Getting into and out of a car is only a brief moment in the process of using an automobile. It usually lasts only a few seconds and, as a physical state of suspension between standing and sitting, is usually not one of great physical sovereignty. In current automotive development, the focus of general interest is primarily on the communication relationship between driver and vehicle, in addition to alternative drive concepts and autonomous driving.
At motor shows in recent times, as in previous decades, a striking number of studies appear at periodic intervals that attach great importance to the subject of entry with spectacularly opening hinged, pivoting, sliding and gullwing doors.
On closer inspection, it becomes apparent that these concepts are intended to achieve one thing in particular at trade shows, in addition to the eye-catching effect: the interior of the rotating automobile remains in the viewer's field of vision for as long as possible without being disturbed. A serious examination of the replacement of the classic door concept is seldom attempted; it often remains a matter of trade show studies. Against the background of autonomous driving, the topic of entry is of increasing interest.
While cars are getting bigger and wider, parking spaces in squares and parking garages are not growing to the same extent. Some of the concepts presented are of little use from this point of view because they are not implemented in a space-saving manner and clearly address the show effect rather than everyday utility. Hinged doors take up a lot of space at the top and usually exceed the headroom available in a garage. Classical and today dominantly widespread vehicle doors must be questioned against the background of the change in mobility, also because their installation space has increased due to safety requirements, the installation of additional components and the opulence of door trim. As a result, the available space for movement is becoming even smaller.
Concepts based on a sliding or pivoting-sliding solution are a conceivable and realistic alternative to this. BUSSE Design + Engineering and CSI entwicklungstechnik, as innovation-oriented development partners, favor this approach and are developing a practical, conceptually and production-oriented solution that can be implemented cleanly for the integration of a new type of door mechanism into the body structure of existing vehicle concepts.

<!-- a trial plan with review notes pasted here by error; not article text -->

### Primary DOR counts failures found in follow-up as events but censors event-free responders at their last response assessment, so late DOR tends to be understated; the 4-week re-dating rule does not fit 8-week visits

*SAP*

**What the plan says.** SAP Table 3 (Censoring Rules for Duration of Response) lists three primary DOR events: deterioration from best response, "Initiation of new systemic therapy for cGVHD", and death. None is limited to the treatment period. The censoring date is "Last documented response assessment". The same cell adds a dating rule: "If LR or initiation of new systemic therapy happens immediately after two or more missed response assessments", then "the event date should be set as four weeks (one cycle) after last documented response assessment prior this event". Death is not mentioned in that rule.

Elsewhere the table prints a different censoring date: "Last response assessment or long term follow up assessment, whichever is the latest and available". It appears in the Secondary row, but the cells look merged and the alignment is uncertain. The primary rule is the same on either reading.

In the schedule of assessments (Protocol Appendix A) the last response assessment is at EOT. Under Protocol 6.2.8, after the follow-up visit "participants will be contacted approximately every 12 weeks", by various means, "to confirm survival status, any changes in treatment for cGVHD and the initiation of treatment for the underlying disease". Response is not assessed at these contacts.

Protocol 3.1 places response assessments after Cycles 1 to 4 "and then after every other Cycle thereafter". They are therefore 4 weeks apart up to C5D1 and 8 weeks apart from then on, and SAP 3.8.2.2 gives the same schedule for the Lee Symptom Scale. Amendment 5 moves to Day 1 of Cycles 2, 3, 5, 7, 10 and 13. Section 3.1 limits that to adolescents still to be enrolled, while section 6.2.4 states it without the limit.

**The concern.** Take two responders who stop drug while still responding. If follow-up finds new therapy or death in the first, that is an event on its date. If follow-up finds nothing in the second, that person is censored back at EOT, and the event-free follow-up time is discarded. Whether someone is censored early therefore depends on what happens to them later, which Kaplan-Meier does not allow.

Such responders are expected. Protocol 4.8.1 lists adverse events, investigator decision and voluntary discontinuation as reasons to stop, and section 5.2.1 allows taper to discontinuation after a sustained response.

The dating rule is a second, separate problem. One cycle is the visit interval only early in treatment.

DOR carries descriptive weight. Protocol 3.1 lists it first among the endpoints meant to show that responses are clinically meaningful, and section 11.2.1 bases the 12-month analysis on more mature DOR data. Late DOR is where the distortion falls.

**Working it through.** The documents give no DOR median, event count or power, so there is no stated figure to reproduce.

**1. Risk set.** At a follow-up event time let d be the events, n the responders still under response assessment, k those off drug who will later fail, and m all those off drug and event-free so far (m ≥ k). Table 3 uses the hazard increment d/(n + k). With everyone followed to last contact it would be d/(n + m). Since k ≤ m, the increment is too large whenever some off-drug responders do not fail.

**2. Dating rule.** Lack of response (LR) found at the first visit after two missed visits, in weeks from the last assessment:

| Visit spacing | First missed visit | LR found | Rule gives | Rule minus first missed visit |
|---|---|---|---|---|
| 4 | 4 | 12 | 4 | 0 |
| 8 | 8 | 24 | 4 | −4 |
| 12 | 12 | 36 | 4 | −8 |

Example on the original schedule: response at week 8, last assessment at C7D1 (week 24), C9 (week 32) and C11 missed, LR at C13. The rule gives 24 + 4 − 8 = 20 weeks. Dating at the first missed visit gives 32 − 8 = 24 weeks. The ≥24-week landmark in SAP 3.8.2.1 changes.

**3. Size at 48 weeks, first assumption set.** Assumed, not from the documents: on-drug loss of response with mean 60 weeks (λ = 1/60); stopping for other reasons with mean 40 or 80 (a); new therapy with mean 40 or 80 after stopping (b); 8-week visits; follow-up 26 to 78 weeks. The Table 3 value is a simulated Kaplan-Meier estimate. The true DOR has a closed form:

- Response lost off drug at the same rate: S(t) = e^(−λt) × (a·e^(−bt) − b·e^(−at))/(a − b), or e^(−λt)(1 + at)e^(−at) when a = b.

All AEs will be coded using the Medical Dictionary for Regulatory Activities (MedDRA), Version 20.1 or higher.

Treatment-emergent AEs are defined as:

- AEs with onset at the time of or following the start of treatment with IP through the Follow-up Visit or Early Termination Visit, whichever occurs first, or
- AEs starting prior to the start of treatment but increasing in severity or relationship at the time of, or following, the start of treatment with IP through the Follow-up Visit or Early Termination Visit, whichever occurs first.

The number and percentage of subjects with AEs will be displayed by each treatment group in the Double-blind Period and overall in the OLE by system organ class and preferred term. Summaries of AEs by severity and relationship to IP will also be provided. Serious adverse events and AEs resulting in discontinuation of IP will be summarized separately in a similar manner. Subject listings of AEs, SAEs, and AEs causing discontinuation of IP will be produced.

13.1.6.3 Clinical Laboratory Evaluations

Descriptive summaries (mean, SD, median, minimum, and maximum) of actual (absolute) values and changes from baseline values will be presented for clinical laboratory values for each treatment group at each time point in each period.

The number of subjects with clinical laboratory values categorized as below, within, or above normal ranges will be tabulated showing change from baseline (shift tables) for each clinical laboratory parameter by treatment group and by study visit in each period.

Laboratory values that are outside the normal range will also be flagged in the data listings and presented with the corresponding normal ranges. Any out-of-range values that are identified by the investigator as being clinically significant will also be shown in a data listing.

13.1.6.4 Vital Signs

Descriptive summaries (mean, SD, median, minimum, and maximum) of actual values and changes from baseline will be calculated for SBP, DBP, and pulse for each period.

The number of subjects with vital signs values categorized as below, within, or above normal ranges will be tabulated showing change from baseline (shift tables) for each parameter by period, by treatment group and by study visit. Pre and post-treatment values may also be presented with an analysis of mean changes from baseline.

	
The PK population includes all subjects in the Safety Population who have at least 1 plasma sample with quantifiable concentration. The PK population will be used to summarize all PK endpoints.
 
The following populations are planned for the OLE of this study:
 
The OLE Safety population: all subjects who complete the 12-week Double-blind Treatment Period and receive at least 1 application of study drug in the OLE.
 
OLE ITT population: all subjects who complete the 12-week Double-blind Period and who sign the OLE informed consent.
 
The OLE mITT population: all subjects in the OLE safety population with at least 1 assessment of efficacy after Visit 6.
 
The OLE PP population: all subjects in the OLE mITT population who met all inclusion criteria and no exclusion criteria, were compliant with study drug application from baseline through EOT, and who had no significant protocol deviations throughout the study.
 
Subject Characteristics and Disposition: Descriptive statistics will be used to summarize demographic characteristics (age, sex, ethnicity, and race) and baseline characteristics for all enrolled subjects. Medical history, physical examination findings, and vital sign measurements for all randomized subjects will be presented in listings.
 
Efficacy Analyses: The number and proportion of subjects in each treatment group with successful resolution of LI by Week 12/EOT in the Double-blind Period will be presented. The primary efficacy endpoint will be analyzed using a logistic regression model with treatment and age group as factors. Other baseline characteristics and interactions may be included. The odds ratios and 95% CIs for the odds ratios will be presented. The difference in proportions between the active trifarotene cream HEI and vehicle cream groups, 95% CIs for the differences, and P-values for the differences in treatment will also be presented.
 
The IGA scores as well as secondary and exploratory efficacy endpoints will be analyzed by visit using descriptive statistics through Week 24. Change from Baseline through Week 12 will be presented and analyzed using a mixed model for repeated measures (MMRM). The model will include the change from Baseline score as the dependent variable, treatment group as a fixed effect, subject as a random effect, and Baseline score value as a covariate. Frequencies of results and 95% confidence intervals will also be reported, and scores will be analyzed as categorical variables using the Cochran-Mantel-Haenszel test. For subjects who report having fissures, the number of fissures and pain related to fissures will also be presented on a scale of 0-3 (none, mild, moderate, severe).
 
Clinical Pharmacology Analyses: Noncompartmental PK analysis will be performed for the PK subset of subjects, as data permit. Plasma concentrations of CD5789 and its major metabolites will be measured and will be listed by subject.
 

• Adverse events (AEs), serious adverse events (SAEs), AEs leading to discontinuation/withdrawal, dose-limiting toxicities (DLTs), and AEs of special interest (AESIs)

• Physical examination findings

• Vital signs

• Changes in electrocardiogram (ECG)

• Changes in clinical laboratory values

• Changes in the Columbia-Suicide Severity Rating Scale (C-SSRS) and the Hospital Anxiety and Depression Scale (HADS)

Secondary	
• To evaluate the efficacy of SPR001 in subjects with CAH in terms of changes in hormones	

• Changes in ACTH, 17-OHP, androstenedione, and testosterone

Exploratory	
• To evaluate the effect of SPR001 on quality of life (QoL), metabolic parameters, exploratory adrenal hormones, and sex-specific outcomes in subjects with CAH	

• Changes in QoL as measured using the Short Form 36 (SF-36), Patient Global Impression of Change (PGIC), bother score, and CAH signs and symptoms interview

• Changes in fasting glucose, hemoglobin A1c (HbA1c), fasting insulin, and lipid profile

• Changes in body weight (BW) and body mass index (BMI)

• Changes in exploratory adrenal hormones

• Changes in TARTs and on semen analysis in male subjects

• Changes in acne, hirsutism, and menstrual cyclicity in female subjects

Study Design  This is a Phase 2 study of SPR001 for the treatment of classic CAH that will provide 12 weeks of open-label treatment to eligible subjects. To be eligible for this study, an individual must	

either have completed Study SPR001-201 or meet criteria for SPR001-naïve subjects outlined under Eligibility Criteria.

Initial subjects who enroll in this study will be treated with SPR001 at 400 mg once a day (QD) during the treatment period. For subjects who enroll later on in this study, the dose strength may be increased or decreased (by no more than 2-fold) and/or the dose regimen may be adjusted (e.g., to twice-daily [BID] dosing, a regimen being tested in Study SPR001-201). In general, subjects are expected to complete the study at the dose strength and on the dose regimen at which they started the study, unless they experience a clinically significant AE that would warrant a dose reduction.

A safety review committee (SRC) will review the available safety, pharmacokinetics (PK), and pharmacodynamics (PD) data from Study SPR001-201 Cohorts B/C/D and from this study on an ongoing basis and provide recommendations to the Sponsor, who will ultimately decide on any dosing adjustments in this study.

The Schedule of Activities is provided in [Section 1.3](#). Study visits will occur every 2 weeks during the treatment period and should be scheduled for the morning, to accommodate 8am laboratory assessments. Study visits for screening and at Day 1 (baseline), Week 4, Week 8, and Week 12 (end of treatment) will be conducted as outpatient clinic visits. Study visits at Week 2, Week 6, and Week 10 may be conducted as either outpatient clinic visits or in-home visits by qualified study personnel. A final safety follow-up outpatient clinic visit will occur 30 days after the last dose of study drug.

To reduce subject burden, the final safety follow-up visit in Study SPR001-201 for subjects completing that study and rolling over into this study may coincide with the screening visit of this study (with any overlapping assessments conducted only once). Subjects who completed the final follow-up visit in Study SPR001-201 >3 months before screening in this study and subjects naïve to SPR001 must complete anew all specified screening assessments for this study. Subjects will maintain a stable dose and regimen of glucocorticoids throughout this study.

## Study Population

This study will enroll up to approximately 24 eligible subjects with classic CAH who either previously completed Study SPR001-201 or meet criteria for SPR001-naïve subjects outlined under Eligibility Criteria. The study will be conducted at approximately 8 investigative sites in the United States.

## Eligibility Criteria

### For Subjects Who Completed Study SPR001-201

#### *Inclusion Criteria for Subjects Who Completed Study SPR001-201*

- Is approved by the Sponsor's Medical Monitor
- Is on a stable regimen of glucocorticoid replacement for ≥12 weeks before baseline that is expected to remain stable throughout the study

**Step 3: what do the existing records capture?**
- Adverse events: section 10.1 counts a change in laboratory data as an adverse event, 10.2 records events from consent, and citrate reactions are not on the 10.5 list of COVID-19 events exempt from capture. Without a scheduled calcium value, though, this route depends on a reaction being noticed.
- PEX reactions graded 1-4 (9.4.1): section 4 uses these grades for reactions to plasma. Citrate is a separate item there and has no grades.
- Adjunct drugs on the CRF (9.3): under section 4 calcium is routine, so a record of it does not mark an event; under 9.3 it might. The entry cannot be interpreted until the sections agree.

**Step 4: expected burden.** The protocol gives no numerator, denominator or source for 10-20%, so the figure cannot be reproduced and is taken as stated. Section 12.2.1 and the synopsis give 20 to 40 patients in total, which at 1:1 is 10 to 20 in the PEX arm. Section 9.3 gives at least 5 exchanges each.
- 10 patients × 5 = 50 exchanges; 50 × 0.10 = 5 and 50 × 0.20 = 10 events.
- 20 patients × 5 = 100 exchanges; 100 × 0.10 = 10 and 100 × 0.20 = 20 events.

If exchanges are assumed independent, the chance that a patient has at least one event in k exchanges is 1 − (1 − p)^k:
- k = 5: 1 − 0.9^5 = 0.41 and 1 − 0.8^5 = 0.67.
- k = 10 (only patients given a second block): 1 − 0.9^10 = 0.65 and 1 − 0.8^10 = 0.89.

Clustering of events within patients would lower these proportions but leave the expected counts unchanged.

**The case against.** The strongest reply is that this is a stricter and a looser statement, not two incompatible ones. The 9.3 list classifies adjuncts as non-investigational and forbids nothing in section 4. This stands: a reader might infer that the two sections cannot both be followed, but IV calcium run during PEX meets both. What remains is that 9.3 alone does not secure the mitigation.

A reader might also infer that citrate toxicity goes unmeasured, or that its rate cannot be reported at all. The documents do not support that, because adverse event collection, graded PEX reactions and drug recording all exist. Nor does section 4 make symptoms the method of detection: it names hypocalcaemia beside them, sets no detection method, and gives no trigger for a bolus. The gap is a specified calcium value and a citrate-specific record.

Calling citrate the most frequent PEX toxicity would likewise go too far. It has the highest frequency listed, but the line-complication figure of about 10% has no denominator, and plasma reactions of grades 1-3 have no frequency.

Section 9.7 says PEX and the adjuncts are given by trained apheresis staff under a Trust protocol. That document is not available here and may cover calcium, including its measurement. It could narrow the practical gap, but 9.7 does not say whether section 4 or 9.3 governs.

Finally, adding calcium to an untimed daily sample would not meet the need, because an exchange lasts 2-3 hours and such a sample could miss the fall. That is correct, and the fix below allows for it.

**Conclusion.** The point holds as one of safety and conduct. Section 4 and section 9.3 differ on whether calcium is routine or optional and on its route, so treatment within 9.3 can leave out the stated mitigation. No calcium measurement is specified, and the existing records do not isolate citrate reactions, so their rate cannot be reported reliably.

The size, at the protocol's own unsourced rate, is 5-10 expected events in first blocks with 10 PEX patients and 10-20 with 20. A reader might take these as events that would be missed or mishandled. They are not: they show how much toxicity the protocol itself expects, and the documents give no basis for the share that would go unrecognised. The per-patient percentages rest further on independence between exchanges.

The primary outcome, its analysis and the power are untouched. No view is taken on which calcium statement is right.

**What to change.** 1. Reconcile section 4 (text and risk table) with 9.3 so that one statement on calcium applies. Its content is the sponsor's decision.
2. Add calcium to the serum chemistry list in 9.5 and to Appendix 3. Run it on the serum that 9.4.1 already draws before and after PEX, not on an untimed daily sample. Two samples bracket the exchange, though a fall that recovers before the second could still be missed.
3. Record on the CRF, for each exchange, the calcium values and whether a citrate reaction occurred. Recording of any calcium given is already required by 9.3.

The sliding door - old hat?
The sliding door itself is not new. Primarily used in the rear door area, it appears in many vans of the past years and especially classically in most generations of the VW Bully, where it is also acoustically imprinted in the memory of many people by its distinctive running noise. Its predominant use in the rear of the vehicle is also due to the fact that, as a rule, the rear part of the door runs in an external guide rail, which is detrimental to the aesthetic design of the body. The requirements for a coherent exterior design often prohibit the use of such door concepts in sedans and comparable vehicle concepts.
The solution in detail
The creative achievement of BUSSE and CSI entwicklungstechnik is to fundamentally question the entry concept right down to its effects on the supporting structure, including the roof and B-pillar. The goal is to offer a sophisticated new solution that is nevertheless technically simple and cost-technically feasible.
Together with CSI entwicklungstechnik - engineering service provider to the automotive industry for body-in-white, interior, exterior and project management - the long-established design and product development office BUSSE Design+Engineering designed a new door mechanism that keeps the entry area as large as possible and undisturbed by mechanical components.
Our concept therefore relies on the combination of a column anchored in the body structure as the core component, which supports a running rail that can be swung out parallel to the vehicle flank and on which the remaining travel path of the door runs.
To keep the entry area large, the core structural element of the door suspension is placed between the front wheel and the front door cutout on the fender. This area is generally the most readily available in the package, and the door suspension can be effectively integrated into it both statically and geometrically. Similarly at the rear door: here the core component is located behind the door cutout in the area in front of and above the rear wheel.
The aim is to make all four suspensions largely identical in design and to integrate them into the OEM body by means of individual node elements. If required, these central joints can be supported by additional guides on the upper and lower door edges.
A special feature of the concept is the option of including part of the roof in the opening area of the body. This is achieved either via an additional lifting function or simply by positioning the opening contour above the windshield or tailgate. This makes it possible to further improve the movement sequence when entering a vehicle. Passengers can move their upper bodies into the vehicle interior early and without acrobatics.
Our concept shows that, despite the shift in the door separation contour, a future-generation vehicle with this door concept does not necessarily have to look any different from today.
This solution also opens up further design possibilities for automotive designers. With this door opening, they can give new weight to the process of getting in and out of the car and thus provide a user-centered and new impulse in automotive design that can be derived from the function.
We see the targeted and series-ready further development of central human-machine interfaces from the user's point of view as an essential aspect of modern mobility concepts.